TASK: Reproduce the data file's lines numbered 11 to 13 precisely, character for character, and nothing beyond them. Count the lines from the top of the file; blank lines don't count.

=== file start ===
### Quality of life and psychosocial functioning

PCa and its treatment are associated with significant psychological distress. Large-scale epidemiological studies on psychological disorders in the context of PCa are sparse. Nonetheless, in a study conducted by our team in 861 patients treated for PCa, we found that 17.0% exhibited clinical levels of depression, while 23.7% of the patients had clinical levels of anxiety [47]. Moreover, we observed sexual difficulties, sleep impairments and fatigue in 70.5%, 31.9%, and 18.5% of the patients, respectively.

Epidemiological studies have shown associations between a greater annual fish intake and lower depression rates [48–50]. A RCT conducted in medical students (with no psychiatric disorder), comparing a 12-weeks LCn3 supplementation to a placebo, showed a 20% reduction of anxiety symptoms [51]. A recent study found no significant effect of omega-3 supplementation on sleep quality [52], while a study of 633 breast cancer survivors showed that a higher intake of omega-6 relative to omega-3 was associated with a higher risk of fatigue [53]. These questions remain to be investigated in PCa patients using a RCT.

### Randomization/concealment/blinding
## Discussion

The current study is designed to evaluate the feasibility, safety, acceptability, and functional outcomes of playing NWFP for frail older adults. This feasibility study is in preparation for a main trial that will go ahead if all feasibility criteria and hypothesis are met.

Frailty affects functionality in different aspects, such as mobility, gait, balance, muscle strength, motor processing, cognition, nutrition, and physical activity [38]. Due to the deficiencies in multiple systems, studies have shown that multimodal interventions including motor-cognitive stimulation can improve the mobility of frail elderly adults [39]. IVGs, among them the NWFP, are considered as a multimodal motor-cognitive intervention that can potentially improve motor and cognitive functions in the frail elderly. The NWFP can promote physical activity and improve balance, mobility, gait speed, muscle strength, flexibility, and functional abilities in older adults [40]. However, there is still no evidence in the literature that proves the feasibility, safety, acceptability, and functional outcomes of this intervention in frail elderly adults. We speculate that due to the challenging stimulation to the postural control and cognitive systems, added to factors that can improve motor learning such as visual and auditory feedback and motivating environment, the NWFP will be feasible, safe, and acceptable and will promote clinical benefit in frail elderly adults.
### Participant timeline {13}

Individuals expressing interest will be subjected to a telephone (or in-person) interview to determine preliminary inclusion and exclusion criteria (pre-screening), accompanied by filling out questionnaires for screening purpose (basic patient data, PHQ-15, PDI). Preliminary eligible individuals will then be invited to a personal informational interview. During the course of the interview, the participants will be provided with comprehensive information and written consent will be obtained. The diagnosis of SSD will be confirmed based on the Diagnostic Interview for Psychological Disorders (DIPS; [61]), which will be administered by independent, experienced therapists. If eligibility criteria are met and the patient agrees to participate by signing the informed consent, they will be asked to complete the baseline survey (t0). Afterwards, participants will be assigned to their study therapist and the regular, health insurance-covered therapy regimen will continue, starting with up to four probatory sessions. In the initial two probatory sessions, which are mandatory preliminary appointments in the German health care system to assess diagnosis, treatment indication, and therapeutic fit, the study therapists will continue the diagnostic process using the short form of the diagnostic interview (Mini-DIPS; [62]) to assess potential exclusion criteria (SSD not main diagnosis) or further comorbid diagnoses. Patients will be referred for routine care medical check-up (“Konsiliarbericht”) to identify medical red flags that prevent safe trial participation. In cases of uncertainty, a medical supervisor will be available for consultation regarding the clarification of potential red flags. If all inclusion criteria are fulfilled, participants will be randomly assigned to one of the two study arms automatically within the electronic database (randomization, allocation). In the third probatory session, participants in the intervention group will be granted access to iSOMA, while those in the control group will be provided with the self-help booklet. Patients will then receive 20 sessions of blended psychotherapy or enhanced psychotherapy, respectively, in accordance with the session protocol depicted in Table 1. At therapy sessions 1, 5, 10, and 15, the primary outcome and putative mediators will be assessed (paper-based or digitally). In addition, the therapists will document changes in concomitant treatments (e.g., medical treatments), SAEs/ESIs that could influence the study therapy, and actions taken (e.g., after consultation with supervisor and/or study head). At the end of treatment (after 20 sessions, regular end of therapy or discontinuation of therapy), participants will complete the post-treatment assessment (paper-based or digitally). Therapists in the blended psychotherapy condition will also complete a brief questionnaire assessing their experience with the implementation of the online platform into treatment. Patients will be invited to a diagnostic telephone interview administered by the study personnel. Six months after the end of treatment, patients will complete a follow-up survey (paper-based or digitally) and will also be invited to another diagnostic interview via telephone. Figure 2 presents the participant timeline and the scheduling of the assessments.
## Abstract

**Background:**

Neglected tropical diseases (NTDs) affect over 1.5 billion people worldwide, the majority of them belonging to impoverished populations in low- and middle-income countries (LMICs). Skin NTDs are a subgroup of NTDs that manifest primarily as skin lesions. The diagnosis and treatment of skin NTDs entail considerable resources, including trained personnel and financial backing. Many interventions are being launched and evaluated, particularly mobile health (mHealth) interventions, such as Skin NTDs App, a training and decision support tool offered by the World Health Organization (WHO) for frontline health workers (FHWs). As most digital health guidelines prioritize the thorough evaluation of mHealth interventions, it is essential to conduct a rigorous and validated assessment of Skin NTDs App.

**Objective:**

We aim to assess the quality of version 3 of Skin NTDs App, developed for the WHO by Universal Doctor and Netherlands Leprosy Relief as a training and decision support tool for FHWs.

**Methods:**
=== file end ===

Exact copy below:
**Background:**

Neglected tropical diseases (NTDs) affect over 1.5 billion people worldwide, the majority of them belonging to impoverished populations in low- and middle-income countries (LMICs). Skin NTDs are a subgroup of NTDs that manifest primarily as skin lesions. The diagnosis and treatment of skin NTDs entail considerable resources, including trained personnel and financial backing. Many interventions are being launched and evaluated, particularly mobile health (mHealth) interventions, such as Skin NTDs App, a training and decision support tool offered by the World Health Organization (WHO) for frontline health workers (FHWs). As most digital health guidelines prioritize the thorough evaluation of mHealth interventions, it is essential to conduct a rigorous and validated assessment of Skin NTDs App.

**Objective:**